Facebook Twitter Youtube Instagram
info@BurOakLandTrust.org
319.338.7030
5 Sturgis Corner Drive, Suite 1250, Iowa City, IA 52246

Sassafras: A Unique Native

October 23, 2020
 

In the colorful hedgerow beside the prairie grasses, the orange-red trees are sassafras, the yellows are redbud and the persimmons are still green. Photos by Kate Sulentic.

Back on Dec. 1, 2016, I offered you a story about the historical medicinal aspects of sassafras and its role in the early exploration of the New World by Europeans in “The Strange Tale of Sassafras.” Today, let us take a quick look at this unique native, rarely seen in our area.
With regard to autumn leaf color, there are few other species that can compare in intensity and diversity of pigmentation:

Some sassafras leaves turn a deep garnet-burgundy color. Individual leaves can grade from tangerine to lemon to pale green.

The old literature clearly states that sassafras is native to southeast Iowa. Britton and Brown, whose database is mostly from the late 1800s, list its range extending into Iowa. Rydberg, published in 1932, says its range extends west into Nebraska. Peattie, representing the WWII-era, specifically mentions it being here in southeast Iowa. But the newer, more recent literature is different. Hightshoe’s map, 1988, portrays none in Iowa. Van der Linden and Farrar, 1993, mention a few in the state, which they suspect were planted around homesteads and spread out into naturalized thickets.

Hightshoe’s map of sassafras’ distribution in the 1980s.

This difference between the older and newer literature is seen for other uncommon species also. Both eras represent faithful reporting by people who were there, and there is no mistaking sassafras for any other species with its distinctive leaf shape, fruits, interesting flavor, and growth form. Generations ago, any country child within its range could nibble on a leaf with their eyes closed and tell you what it was. My interpretation is that there were originally scattered outliers of sassafras across Iowa into Nebraska, extending westward from its main range southeast of us. But it is a little tree of the well-drained uplands, too small for lumber or profit. It was simply in the way of plow and pasture, and so it was eliminated as Iowa was converted to industrial agriculture.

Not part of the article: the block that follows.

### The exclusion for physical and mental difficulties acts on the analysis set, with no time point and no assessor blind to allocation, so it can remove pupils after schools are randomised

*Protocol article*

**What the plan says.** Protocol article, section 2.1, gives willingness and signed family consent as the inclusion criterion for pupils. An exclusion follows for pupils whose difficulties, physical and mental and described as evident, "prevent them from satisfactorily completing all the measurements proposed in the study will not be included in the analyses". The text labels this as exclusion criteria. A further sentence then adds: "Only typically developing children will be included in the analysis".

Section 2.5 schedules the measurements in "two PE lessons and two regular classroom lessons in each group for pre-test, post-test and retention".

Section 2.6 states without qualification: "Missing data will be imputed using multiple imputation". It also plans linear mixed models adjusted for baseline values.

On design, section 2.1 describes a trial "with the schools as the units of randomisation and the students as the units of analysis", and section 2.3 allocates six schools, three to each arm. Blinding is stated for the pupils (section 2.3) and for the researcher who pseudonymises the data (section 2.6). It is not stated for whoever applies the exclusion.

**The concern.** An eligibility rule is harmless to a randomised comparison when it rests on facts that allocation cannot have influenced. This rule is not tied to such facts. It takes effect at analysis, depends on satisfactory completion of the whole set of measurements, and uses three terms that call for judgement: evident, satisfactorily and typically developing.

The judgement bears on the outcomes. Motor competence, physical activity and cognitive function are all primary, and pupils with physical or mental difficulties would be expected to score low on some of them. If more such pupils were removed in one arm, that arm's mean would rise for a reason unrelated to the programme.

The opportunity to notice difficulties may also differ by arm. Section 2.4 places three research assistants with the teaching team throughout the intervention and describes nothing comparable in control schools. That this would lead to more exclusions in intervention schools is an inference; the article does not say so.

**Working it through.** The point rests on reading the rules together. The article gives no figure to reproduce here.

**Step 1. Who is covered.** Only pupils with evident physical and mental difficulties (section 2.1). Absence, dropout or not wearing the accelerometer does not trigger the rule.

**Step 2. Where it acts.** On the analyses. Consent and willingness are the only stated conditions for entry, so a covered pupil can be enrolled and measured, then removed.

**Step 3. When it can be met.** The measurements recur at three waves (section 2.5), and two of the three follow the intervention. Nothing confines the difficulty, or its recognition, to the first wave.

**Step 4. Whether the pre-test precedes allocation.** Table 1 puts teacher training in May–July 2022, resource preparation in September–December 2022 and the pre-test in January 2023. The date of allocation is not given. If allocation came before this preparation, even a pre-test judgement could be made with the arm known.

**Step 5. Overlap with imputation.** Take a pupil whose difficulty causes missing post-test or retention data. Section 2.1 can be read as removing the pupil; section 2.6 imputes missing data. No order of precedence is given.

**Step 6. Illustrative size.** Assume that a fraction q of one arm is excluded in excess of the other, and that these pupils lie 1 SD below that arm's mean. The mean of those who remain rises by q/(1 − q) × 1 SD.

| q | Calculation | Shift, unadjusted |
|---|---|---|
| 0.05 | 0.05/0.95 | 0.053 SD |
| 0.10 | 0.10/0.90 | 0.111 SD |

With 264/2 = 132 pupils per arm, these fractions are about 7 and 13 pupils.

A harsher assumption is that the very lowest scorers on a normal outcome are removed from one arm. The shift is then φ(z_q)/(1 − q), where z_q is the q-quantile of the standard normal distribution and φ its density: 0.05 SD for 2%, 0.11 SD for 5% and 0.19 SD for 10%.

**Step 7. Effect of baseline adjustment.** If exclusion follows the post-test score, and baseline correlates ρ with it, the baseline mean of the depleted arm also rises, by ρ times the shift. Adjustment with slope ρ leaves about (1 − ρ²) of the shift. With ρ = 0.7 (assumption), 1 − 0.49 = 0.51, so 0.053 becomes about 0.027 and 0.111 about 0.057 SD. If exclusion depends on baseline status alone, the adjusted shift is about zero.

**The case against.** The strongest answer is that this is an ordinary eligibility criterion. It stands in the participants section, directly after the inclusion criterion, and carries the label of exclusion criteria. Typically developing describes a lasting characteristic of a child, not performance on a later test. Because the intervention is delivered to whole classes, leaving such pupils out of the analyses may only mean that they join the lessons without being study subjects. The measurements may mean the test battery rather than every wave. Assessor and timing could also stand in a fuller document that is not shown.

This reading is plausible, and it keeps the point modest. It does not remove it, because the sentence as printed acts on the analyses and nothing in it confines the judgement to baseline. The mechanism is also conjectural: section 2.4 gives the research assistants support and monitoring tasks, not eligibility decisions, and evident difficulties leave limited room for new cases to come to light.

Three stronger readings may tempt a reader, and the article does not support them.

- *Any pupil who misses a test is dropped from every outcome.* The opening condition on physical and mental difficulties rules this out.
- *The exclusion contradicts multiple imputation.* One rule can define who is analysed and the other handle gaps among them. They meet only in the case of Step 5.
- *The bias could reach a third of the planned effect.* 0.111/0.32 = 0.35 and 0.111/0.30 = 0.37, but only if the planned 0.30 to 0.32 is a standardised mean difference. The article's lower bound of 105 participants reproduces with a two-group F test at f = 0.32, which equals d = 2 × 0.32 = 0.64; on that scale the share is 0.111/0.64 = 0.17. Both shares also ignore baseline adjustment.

The top of a young sassafras. Note the short central leader (red arrow) and the longer horizontals below it. All this year’s growth.

The young growth form of sassafras is very distinctive, reminiscent of the gymnosperm (conifer-type) trees it evolved from way back in the late dinosaur era. In spring, it sends up a short, central, vertical leader with a lead bud. Then, if things are going well, it adds a vaguely defined whorl of three or four more branches, nearly horizontal, which grow out much more than the central leader grows up. Repeating this each year produces a little tree which grows upward rather slowly, but is wide and open, making it quite successful for a pioneer species needing full sun.

My suggestion is that Bur Oak Land Trust should plant some sassafras thickets on several select properties so that local people can experience the autumn color, unique leaves, unusual fruits, interesting taste, etc. of this species. It is also one of the few host plants for the rare spicebush swallowtail butterfly. The plant needs full sun and good drainage, and will even grow on quite dry sandy soils. Some exist on the arid sand dunes of Lake Michigan as scraggly little shrubs.